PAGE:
Herta, below, ended up at Ravensbruck by answering an advertisement in a medical journal for a camp physician at a “woman’s re-education camp.”

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At Ravensbruck she worked closely with Dr. Karl Gebhardt and Dr. Fritz Fischer on the pseudoscientific sulfonamide experiments (operating room below) performed on Polish prisoners. The survivors of the experiments became known, to the camp staff and prisoners alike, as “The Rabbits,” since they’d become the Nazi’s laboratory rabbits and because they hopped about the camp on their damaged legs. images-3 copy

Dr. Karl Gebhardt, below, Herta’s supervisor in the experiments, received a guilty verdict at the trial and was executed on June 2, 1948. During the trial he offered to have the same operations performed on himself to prove the surgeries were not life-threatening.

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Dr. Fritz Fischer (below) after his arrest for his part in the sulfonamide experiments. He was one of the few defendants to express remorse for his participation.

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Herta, shown below after her arrest for crimes against humanity

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Beginning December 9, 1946, an American military tribunal opened The Nuremberg Doctor’s Trial, procedings against 23 prominent doctors and administrators for voluntarily participating in war crimes. Herta was tried along with her Ravensbruck colleague Fritz Fischer seated to her left, below. Since Herta was the only woman defendant in the trial there was an intense debate concerning where she should sit. Inside the box with her co-defendants? In the front of the box? In a chair outside the box? The resulting decision was that she would sit with her co-defendants, in the order in which she was listed in court documents.

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Herta was found guilty and sentenced to twenty years in prison but was released early by American authorities. Can’t reveal much more or it would spoil the ending of the book!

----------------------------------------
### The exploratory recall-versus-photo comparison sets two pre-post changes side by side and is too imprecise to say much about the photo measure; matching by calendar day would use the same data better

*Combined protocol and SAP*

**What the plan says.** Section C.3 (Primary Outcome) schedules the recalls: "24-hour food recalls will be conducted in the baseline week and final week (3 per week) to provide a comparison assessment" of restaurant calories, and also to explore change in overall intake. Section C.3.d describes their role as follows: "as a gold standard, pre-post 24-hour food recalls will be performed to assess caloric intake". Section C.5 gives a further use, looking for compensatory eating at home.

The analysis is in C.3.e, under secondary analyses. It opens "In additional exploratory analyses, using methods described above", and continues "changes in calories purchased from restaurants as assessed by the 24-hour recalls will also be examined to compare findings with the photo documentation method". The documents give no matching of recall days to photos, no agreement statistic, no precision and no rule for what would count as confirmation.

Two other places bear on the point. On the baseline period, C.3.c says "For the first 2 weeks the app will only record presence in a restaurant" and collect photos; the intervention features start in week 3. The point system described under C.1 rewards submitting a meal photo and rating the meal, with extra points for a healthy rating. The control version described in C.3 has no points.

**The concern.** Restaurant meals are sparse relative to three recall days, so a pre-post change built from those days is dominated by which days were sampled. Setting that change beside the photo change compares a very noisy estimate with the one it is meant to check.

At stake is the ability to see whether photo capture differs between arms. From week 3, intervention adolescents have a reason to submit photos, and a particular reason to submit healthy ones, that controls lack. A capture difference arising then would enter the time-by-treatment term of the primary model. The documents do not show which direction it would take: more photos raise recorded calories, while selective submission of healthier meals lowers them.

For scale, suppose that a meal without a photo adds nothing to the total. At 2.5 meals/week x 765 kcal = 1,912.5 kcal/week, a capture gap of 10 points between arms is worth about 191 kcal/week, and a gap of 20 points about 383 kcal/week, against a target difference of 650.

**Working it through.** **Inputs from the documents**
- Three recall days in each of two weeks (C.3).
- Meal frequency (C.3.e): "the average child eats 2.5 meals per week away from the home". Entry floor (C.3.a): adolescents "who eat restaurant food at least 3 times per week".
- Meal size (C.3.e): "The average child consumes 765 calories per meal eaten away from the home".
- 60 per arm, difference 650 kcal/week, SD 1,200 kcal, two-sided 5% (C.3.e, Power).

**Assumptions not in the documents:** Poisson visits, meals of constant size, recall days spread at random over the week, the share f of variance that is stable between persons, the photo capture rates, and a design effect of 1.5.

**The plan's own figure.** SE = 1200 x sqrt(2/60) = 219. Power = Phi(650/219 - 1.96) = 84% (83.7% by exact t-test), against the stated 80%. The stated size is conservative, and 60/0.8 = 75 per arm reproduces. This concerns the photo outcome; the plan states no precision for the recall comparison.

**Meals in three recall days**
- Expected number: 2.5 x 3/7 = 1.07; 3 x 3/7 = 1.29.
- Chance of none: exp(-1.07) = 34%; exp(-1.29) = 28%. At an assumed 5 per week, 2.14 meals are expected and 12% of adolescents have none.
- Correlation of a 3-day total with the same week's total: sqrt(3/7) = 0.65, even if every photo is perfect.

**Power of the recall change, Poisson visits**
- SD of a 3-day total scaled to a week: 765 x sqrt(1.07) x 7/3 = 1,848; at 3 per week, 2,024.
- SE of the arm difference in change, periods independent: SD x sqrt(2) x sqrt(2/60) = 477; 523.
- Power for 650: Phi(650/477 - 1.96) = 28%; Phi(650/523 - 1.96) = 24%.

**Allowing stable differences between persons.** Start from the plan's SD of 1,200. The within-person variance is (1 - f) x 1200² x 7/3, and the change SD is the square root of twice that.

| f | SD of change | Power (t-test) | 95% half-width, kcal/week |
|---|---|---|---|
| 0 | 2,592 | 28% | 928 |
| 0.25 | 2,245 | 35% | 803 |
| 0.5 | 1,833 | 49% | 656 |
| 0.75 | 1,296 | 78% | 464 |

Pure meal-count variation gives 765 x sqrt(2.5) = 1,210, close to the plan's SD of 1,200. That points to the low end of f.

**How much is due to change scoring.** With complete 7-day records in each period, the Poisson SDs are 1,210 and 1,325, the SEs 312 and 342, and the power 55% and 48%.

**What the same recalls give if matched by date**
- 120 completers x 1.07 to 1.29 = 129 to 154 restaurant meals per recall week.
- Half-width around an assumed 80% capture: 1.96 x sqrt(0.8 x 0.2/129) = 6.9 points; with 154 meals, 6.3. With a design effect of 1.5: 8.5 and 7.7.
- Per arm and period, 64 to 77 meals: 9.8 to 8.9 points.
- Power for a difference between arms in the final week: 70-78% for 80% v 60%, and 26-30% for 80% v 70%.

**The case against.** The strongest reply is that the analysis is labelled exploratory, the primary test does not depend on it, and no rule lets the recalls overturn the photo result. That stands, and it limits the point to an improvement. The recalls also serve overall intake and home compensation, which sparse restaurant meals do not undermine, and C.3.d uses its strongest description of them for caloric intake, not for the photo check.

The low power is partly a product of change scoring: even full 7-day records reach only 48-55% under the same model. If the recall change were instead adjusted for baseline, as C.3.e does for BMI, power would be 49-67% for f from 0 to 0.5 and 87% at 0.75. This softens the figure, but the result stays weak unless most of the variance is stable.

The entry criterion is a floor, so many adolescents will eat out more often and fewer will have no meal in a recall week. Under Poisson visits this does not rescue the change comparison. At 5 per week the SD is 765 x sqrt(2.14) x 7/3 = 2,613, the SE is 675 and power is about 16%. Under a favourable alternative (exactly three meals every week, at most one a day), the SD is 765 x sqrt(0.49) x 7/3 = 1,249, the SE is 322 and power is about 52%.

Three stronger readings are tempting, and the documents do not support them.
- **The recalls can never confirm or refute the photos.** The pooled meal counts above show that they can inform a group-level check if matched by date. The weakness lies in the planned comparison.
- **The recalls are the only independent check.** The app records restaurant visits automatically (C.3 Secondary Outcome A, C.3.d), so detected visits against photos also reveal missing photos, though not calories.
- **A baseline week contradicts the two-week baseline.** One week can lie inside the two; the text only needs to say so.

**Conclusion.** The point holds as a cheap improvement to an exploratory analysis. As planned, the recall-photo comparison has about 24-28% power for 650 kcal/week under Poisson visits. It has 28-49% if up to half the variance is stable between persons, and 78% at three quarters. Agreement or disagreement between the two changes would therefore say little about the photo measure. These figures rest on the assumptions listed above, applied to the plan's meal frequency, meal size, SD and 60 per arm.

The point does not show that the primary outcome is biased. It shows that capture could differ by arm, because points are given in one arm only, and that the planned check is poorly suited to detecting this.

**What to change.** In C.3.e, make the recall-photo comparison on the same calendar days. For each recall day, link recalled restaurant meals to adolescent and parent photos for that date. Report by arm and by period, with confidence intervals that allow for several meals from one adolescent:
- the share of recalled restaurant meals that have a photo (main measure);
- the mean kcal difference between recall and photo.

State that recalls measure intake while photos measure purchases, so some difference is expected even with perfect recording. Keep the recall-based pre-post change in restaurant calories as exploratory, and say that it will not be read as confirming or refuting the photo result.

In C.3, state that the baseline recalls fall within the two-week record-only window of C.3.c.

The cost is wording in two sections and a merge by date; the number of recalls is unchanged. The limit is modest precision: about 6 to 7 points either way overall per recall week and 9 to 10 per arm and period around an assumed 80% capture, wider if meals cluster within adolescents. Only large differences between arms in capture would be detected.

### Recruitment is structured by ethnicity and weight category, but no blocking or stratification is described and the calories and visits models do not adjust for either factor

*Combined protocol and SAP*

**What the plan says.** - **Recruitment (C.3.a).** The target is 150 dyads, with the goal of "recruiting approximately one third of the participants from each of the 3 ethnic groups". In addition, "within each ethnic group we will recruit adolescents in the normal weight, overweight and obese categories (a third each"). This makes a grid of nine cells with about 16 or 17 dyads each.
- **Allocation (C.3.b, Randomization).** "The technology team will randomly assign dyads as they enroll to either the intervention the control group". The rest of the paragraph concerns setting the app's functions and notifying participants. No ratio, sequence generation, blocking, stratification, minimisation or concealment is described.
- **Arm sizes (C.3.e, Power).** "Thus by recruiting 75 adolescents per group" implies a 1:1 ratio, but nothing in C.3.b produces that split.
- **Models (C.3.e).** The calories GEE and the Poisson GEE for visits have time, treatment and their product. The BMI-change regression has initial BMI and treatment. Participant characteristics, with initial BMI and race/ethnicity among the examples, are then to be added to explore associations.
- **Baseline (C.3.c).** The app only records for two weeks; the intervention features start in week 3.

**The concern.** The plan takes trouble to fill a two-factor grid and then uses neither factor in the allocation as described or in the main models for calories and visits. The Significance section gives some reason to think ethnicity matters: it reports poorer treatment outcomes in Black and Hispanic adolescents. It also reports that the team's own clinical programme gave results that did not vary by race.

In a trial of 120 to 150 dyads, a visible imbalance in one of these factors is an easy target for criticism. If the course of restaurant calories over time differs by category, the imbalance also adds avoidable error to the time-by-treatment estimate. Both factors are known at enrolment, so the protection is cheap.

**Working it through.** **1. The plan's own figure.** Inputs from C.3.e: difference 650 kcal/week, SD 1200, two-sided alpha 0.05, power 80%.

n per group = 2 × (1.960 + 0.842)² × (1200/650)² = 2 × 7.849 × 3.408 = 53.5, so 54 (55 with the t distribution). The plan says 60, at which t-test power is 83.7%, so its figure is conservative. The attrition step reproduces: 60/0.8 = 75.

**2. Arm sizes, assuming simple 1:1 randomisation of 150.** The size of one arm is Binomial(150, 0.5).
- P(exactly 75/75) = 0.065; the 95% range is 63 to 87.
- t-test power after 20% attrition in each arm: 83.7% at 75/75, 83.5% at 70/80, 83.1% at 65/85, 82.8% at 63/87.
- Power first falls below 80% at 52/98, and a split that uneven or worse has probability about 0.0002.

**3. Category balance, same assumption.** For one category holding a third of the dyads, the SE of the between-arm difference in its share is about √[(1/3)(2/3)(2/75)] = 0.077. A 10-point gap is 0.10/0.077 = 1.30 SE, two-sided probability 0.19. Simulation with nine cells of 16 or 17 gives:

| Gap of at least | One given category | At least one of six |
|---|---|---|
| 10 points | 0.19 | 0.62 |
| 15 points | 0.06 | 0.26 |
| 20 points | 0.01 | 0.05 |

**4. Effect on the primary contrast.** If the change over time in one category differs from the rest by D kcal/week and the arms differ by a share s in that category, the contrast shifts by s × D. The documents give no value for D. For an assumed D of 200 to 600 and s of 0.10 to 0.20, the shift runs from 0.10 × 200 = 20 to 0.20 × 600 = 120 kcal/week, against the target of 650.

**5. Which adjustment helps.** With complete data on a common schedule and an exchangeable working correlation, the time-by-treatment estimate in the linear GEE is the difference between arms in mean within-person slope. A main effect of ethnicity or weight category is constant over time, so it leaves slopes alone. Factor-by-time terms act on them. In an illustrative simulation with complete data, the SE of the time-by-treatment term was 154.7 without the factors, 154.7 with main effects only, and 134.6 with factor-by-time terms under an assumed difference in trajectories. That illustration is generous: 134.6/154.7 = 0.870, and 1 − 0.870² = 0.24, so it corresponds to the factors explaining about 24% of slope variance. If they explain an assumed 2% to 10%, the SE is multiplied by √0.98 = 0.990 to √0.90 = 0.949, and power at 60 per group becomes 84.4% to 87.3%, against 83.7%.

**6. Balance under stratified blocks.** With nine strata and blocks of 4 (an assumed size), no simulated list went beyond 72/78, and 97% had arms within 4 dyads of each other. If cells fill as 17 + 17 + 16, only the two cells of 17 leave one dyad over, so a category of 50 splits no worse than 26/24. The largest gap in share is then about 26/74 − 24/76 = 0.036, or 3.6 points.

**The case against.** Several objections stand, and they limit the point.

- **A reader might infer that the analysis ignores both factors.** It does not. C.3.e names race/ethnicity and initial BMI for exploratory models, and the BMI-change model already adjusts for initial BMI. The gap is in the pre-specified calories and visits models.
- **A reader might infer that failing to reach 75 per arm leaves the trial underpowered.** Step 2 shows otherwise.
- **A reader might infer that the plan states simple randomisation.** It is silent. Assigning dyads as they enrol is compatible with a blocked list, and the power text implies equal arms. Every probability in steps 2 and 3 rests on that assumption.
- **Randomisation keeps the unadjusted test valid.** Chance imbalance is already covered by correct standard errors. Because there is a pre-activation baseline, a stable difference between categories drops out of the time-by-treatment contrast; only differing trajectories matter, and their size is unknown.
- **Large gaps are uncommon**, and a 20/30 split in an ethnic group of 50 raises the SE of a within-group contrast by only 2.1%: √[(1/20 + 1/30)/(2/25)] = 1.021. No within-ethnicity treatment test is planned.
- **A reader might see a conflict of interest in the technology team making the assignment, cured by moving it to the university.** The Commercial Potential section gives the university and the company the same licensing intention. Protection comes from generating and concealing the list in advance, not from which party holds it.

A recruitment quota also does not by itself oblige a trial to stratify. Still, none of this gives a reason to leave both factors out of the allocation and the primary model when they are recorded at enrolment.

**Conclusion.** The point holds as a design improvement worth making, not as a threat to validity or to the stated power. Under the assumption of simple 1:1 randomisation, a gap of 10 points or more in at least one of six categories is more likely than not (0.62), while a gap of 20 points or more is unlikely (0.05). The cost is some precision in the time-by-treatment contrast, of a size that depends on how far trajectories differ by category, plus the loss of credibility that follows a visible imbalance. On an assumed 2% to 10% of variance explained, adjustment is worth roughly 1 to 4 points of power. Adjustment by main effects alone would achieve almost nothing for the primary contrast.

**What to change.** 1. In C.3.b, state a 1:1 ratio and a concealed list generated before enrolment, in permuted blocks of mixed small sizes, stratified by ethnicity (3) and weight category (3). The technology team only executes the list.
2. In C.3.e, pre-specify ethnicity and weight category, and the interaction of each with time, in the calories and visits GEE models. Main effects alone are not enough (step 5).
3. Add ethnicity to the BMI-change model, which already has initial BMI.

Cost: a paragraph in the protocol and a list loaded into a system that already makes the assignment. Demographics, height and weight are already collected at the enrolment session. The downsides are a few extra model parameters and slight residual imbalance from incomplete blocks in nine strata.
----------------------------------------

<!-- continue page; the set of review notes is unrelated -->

Best bags ever

Love these canvas bags a great little shop in Edgartown carries–such a nice idea that allows you to carry books with you everywhere.

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My fave!

The Incredible April in Paris Ball

April in Paris Ball 1957     One of my favorite scenes in Lilac Girls takes place in 1957 at The April in Paris Ball, held at the Waldorf-Astoris Hotel. For decades the ball was one of New York’s most glamorous and  extravagant benefits (the gift bags were over the top–suitcases filled with luxury items that chauffeurs carried to the guests’ limousines.) Through the years the ball featured a three ring circus, a full scale opera and a herd of French cows that gave champagne instead of milk. The theme in 1957: celebrating the 200th anniversary of Lafayette’s birth. It was all for a good cause. The galas benefitted French and Anglo charities.

Jacqueline Kennedy at Ball

Lovely Jacqueline Kennedy.

 

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French actors Françoise Arnoul and Gérard  Philipe (as young and not-so-young Lafayette) enter in style.

Marilyn, Arthur Miller and Ambassador to Great Britain

Former U.S. ambassador to Britain Winthrop Aldrich, Marilyn Monroe and her husband, playwright Arthur Miller.